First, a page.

A Baltimore officer who reportedly planted evidence at a scene is now under investigation after his own body camera caught him in action.
The unidentified officer in January was seen putting heroin pills into a soup can lying in an alley.
He and two officers with him briefly step out onto the sidewalk before he says “I’m gonna go check here,” he then returns to the alley and finds the same drugs in the same can.
Where the drugs came from wasn’t immediately clear from the video, though public defenders in Baltimore have said the cop, who they identified as Officer Richard Pinheiro, planted the evidence
Charges against one-time suspect Tyrone Jones, 27-years-old, included possession with intent to distribute, but were dropped last week. Jones, who had a pill on him during his arrest, is currently still in jail as he faces a parole violation hearing.
“His reaction was ‘I told you I didn’t do it! I told you!'” his sister Sheena Taylor-Jones said.
She said she credited her brother for sticking by his story that the drugs weren’t his, even if it meant staying in jail since January.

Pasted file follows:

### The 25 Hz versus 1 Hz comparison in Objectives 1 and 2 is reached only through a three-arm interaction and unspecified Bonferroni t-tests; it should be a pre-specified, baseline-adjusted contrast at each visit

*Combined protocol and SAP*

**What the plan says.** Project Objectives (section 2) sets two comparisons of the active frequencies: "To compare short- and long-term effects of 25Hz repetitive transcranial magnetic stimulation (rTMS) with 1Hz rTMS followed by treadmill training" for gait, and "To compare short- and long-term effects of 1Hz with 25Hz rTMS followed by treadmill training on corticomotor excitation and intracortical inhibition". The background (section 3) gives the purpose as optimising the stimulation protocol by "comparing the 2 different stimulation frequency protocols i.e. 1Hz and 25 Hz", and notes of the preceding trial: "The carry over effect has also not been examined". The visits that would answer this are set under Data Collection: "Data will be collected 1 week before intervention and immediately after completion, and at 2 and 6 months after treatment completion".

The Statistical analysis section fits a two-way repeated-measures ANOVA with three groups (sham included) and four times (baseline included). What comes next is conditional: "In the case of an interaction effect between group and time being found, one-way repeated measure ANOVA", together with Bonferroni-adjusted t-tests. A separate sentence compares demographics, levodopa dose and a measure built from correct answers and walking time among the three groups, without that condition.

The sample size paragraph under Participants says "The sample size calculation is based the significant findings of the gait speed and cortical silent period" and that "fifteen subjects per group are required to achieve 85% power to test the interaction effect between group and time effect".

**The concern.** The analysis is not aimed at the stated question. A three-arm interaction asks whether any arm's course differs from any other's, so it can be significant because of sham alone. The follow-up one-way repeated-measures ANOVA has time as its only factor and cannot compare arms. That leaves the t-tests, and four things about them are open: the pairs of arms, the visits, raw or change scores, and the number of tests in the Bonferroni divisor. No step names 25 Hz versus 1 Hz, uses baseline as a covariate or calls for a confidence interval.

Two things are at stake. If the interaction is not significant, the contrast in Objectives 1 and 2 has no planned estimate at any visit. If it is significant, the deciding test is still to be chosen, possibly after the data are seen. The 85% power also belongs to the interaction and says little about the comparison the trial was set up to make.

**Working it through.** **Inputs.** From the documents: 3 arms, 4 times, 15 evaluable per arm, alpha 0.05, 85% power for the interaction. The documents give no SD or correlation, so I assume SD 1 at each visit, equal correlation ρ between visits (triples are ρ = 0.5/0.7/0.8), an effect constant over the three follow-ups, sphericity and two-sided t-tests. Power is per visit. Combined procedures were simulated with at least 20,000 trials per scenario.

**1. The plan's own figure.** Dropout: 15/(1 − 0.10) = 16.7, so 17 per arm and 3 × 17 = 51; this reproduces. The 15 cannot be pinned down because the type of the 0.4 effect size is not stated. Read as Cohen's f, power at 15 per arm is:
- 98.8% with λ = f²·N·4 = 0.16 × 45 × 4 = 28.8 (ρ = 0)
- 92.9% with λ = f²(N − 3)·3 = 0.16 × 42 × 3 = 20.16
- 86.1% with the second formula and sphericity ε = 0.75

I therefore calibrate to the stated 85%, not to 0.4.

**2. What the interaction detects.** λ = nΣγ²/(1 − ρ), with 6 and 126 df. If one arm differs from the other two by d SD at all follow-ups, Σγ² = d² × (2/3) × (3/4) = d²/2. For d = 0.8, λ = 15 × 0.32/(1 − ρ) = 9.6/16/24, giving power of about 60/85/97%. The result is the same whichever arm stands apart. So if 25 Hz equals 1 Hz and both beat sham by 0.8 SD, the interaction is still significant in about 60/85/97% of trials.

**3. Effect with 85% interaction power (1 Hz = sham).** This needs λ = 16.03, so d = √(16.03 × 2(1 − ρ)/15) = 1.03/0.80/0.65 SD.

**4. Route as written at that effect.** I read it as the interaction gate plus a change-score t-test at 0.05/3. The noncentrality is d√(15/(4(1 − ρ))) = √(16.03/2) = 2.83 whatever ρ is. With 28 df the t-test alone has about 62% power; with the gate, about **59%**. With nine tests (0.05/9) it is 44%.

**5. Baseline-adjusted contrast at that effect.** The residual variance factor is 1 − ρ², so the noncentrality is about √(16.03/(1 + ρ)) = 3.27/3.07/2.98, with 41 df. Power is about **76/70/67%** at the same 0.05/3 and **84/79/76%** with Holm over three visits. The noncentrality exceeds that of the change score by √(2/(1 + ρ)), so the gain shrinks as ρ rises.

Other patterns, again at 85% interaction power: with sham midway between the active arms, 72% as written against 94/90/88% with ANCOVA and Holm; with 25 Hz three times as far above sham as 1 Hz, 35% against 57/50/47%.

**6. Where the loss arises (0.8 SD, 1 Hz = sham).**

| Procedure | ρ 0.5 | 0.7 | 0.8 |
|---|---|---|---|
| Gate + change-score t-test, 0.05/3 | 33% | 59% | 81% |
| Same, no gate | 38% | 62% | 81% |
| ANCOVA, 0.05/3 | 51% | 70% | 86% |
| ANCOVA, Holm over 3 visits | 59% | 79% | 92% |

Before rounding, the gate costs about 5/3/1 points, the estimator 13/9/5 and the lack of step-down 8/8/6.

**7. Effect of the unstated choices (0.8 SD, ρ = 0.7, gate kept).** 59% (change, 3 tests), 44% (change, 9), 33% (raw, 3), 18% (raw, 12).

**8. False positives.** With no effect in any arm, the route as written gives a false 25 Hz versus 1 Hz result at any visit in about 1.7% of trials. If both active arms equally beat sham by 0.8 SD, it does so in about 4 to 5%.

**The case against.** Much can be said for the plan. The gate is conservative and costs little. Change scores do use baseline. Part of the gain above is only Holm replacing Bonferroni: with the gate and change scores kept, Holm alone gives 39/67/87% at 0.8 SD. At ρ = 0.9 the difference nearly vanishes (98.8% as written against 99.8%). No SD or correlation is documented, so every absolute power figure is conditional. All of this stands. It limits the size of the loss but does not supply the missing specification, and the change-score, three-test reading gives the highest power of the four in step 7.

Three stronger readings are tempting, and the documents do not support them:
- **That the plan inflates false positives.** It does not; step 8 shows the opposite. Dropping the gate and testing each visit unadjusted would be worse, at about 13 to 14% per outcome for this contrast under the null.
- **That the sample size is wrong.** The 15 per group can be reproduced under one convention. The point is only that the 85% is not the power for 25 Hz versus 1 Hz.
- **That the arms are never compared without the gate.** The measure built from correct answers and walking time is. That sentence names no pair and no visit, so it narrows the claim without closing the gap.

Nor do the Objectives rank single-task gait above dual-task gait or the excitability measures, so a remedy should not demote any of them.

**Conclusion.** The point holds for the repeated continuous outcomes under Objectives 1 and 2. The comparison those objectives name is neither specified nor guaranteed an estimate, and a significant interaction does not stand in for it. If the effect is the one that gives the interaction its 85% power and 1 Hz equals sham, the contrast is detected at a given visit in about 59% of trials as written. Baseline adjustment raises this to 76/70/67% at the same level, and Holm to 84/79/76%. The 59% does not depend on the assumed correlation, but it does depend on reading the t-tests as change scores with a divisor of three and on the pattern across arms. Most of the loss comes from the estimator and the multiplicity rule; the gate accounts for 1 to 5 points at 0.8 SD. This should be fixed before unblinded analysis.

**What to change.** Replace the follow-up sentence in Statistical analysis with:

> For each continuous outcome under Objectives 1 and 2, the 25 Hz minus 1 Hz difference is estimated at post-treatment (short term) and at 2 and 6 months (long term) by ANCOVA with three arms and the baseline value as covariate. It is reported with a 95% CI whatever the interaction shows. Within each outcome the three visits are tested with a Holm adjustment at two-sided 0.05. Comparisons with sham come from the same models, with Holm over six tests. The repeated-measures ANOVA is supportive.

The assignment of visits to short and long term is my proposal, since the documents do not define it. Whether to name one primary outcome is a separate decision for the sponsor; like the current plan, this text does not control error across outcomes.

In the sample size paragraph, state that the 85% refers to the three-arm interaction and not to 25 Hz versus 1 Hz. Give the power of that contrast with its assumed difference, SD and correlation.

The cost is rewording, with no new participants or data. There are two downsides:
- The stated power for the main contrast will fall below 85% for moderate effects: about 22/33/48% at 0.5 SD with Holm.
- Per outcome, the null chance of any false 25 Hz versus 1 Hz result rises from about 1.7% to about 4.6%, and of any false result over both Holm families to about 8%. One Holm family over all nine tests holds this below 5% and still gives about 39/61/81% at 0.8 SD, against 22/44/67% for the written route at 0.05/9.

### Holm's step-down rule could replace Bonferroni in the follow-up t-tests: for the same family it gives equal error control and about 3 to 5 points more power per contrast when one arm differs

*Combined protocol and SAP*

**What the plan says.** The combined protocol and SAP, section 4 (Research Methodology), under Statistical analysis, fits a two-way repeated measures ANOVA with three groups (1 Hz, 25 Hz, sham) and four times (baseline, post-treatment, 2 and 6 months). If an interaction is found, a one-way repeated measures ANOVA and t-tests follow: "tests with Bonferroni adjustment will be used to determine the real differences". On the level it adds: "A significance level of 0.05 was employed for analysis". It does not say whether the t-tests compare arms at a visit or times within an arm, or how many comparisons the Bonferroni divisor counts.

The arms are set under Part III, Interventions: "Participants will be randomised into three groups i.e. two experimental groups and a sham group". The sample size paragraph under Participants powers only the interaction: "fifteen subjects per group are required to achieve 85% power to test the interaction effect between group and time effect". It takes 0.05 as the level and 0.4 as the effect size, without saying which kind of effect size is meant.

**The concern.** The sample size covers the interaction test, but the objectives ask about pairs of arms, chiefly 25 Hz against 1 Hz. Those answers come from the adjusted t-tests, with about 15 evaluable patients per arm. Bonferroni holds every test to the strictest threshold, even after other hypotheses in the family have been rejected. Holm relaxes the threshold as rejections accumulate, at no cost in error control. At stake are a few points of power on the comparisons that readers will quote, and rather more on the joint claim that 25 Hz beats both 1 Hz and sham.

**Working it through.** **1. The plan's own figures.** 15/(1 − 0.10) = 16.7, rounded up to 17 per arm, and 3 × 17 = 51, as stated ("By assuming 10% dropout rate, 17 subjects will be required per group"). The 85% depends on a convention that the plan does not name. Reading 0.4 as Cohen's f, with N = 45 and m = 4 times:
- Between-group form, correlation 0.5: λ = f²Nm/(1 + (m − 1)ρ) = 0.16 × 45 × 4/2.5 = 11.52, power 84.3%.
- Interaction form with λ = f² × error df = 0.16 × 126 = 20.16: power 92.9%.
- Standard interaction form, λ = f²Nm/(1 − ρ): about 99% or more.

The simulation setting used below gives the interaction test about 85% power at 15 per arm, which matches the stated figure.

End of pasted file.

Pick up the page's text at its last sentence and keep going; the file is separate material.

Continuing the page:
Louis Curran, a public defender, said he noticed the inconsistencies in the video while going over it and other officers’ cameras ahead of the trial date.
Police dash cameras are constantly recording, but only save 30 seconds at a time until an officer hits record. The resulting recording includes the last half-minute of video that it saved, along with video and audio of everything afterward.
Curran speculates that Pinheiro was waiting to turn his device on for his “discovery,” but miscounted and captured his alleged planting at the very beginning of his clip.
“I guess that he’s not the sharpest knife in the drawer,” he said.
Curran saw the evidence of possible manipulation late Wednesday night and responded to prosecutors’ plea offer with his finding.
Baltimore Police Commissioner Kevin Davis confirmed that one of his officers has been suspended and stripped of his police powers during an internal investigation. Two other unidentified officers have been put on administrative duty.
“Police will work with the public defender’s office on dealing with other cases in which the officers are involved,” Davis said.
The Baltimore State’s Attorney’s Office also confirmed that prosecutors are looking into the video.
Source: USA Today